One of Media General’s largest shareholders has urged the company to back away from a proposed deal that would have it acquire Meredith Corp., the latest maneuver to upset the transaction in the wake of rival interest in the Richmond, Va., TV-station owner from broadcaster Nexstar Broadcasting Group.

Nexstar on Monday offered to buy Media General for about $1.85 billion in cash and stock, which, with Media General debt added, would value the company at about $4.1 billion. The move that seeks to thwart Media General’s own effort to buy Meredith Corp. for $2.4 billion, a deal that would have management from Meredith take over the newly merged concern.

“Effectively, Media General agreed to pay a significant premium to acquire a larger company with a less desirable business mix and then hand over management control to the target’s management team,” said a letter from Starboard Value LP, an investment firm that has purchased 4.5% of Media Generals’ shares, sent to Media General’s board of directors. ” This type of transaction structure is unconventional, at best, and upon closer investigation, appears to be contrary to the best interests of your shareholders.”

Media General shares have slumped since it unveiled its plan to merge with Meredith.

One objection raised by Starboard is that a deal with Meredith would saddle Media General with a portfolio of magazines and other print outlets, which Media General has sought to exit. Meredith owns a passel of TV stations and also publishes war horses like “Better Homes & Gardens” and “Ladies’ Home Journal,” among others.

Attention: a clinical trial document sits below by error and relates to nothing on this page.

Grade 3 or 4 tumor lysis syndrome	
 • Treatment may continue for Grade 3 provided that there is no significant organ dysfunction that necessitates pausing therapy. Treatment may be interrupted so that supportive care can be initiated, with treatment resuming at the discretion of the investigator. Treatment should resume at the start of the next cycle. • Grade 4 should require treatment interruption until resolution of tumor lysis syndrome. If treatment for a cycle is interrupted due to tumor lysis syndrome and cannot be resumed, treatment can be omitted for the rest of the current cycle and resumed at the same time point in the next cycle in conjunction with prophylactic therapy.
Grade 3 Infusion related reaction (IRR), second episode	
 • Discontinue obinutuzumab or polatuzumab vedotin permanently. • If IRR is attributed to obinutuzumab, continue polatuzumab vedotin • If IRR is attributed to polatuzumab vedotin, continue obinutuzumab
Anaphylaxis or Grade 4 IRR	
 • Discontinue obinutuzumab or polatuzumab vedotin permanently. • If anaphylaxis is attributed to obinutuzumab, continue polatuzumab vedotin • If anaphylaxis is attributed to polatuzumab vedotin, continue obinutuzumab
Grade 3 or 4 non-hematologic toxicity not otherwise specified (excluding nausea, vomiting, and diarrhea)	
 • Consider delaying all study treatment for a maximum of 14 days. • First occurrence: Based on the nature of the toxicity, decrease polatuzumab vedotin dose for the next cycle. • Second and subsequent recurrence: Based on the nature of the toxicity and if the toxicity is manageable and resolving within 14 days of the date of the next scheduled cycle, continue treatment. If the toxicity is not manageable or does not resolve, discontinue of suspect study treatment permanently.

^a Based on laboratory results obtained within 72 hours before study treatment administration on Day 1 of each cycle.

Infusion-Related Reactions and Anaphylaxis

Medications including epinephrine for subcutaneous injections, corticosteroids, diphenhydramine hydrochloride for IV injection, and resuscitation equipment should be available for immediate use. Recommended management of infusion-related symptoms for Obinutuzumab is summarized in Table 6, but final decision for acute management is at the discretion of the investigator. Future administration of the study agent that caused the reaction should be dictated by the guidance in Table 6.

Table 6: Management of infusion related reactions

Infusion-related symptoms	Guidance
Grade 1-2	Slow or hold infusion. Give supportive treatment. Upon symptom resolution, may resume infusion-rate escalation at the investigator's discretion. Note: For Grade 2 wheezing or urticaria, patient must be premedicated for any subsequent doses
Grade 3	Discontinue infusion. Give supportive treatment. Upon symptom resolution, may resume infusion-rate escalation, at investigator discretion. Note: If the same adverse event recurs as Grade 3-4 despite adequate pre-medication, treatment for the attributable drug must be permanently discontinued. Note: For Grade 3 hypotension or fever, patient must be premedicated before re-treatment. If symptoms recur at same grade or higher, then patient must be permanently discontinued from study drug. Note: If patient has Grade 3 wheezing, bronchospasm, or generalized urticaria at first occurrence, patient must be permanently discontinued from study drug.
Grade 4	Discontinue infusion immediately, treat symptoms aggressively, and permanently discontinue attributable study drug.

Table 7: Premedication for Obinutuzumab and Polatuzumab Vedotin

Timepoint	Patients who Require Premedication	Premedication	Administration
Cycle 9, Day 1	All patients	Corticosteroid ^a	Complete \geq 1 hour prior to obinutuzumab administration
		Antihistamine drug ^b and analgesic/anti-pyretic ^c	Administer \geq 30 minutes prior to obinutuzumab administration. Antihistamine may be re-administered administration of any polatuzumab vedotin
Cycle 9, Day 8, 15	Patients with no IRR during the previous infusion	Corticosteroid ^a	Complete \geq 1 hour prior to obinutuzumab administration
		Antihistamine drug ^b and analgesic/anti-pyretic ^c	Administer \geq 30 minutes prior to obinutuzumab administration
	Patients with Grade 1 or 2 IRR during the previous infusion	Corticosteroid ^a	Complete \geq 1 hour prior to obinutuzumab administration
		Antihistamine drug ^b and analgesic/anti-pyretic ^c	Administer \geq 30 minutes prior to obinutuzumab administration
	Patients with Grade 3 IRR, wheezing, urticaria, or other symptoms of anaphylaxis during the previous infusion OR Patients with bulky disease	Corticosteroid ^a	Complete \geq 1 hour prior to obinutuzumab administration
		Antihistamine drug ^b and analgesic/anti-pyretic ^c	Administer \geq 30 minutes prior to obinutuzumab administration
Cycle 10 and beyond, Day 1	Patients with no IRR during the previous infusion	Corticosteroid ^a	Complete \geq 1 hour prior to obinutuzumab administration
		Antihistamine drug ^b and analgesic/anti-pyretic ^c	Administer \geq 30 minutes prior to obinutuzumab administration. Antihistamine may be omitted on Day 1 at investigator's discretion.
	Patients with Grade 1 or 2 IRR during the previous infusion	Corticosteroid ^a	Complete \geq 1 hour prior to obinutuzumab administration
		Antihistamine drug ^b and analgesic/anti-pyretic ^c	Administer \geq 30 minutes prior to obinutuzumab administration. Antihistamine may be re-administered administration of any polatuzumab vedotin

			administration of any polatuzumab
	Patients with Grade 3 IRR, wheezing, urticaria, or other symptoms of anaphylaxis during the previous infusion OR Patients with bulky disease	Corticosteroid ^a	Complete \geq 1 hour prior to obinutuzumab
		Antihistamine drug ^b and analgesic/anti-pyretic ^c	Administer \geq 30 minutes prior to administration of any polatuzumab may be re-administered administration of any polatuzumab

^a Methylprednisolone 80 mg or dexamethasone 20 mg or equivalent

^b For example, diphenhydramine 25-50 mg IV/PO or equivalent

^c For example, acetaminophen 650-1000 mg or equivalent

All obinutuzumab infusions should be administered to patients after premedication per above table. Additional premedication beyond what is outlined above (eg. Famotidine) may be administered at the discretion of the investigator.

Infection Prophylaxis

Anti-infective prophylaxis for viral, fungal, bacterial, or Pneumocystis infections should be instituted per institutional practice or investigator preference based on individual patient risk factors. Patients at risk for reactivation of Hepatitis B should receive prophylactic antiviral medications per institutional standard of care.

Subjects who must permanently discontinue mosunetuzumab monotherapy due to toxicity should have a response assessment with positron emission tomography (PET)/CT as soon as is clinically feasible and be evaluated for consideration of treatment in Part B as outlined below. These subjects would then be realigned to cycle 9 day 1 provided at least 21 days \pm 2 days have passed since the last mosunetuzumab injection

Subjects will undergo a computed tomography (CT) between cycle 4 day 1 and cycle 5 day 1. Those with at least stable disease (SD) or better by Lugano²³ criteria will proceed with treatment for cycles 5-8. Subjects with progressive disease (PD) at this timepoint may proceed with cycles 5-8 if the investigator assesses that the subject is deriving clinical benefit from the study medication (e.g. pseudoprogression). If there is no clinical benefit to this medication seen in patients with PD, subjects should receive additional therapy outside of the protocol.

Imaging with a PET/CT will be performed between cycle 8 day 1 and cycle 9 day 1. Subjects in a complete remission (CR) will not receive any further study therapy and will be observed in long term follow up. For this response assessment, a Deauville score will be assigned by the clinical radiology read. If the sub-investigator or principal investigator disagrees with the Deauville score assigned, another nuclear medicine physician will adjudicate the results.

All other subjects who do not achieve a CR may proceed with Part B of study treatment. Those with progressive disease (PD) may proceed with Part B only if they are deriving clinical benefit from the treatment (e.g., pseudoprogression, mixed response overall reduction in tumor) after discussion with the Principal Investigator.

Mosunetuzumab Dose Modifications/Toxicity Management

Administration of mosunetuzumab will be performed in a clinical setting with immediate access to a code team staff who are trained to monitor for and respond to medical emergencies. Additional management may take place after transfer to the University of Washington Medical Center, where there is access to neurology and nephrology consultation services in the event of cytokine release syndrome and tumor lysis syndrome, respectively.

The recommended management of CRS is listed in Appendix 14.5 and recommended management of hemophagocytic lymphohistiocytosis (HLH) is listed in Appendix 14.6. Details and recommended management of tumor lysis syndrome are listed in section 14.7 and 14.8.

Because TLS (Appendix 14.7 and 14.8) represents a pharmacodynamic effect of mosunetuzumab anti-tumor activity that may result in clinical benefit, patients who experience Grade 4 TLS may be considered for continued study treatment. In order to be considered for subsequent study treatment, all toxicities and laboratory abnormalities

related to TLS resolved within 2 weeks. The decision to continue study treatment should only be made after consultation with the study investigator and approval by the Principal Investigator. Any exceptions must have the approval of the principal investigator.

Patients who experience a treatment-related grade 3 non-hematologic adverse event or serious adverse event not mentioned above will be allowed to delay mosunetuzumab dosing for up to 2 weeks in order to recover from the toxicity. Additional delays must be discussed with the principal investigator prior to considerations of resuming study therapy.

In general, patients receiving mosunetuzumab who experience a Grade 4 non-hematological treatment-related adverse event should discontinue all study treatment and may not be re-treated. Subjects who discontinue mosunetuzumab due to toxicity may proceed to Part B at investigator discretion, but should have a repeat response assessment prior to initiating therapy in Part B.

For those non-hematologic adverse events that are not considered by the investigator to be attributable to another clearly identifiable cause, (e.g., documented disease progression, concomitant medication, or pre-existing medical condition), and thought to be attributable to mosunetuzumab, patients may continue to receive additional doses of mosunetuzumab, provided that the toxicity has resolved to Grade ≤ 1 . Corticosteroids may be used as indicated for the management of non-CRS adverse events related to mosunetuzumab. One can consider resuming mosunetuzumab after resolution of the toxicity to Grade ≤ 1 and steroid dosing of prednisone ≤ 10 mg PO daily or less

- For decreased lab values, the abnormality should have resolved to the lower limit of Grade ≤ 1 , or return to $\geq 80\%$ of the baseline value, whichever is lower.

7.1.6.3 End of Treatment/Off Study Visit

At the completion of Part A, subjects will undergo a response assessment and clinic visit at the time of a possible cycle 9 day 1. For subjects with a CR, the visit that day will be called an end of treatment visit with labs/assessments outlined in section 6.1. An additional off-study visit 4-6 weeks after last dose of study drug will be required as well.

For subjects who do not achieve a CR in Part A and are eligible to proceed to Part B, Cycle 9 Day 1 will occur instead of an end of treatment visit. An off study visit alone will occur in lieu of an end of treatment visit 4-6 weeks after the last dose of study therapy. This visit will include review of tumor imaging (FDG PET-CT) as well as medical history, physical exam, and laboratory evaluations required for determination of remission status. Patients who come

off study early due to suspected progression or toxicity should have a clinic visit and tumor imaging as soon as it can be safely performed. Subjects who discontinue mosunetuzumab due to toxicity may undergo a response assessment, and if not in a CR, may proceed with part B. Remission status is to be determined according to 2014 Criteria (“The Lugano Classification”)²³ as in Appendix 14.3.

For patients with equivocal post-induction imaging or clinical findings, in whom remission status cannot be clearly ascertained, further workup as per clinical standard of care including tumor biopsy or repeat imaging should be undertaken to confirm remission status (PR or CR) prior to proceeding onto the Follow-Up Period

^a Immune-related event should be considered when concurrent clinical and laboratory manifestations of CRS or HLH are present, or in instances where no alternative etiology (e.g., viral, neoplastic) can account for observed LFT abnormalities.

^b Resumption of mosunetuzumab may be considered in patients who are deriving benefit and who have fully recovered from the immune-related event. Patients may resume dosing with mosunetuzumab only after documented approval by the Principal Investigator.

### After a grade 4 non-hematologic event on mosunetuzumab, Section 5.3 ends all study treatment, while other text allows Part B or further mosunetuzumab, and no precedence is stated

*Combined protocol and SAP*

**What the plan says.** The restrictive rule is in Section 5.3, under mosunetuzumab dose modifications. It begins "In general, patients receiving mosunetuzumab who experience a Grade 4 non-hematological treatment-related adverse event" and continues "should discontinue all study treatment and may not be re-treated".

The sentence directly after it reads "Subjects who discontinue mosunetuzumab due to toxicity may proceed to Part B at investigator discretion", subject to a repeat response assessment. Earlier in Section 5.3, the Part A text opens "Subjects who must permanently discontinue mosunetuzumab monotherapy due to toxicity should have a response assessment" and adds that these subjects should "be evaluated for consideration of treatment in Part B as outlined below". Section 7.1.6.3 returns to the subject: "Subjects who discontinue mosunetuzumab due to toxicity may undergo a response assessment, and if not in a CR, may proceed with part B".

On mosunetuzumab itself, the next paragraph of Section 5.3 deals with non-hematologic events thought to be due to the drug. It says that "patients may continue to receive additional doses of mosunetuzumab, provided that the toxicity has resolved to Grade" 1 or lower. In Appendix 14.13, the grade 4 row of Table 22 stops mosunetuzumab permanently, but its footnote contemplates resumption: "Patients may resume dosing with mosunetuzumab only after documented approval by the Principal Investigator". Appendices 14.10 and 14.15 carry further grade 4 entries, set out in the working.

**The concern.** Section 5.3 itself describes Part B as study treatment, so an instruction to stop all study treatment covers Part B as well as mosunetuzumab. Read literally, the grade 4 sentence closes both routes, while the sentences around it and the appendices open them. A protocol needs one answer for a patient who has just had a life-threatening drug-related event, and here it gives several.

“Media General chose to exit the low-growth and low-margin newspaper business in 2012 and indicated to its shareholders at that time that the Company would remain focused on growing its broadcast business going forward.  However, the Meredith transaction, if consummated, would bring Media General back into the publishing business given that approximately 66% of Meredith’s revenue is generated from its publishing business while only approximately 34% of Meredith’s revenue is generated from its broadcast business,” Starboard said in its letter.

Media General said yesterday in a statement that it would review the Nexstar proposal but added that its board of directors continued to recommend the transaction with Meredith.

Nexstar’s hostile bid underscores a burgeoning interest in TV stations as the media industry continues to be roiled by new technology. With new digital outlets siphoning ad dollars away from TV, media companies see value in local TV stations. An  offer for Media General, if consummated, would be the fourth largest TV station deal in history and the largest since 1999, according to data from SNL Kagan, a market-research firm. The pact would “create an entity with significant geographic synergies for both retransmission consent and affiliation negotiations,” Kagan said.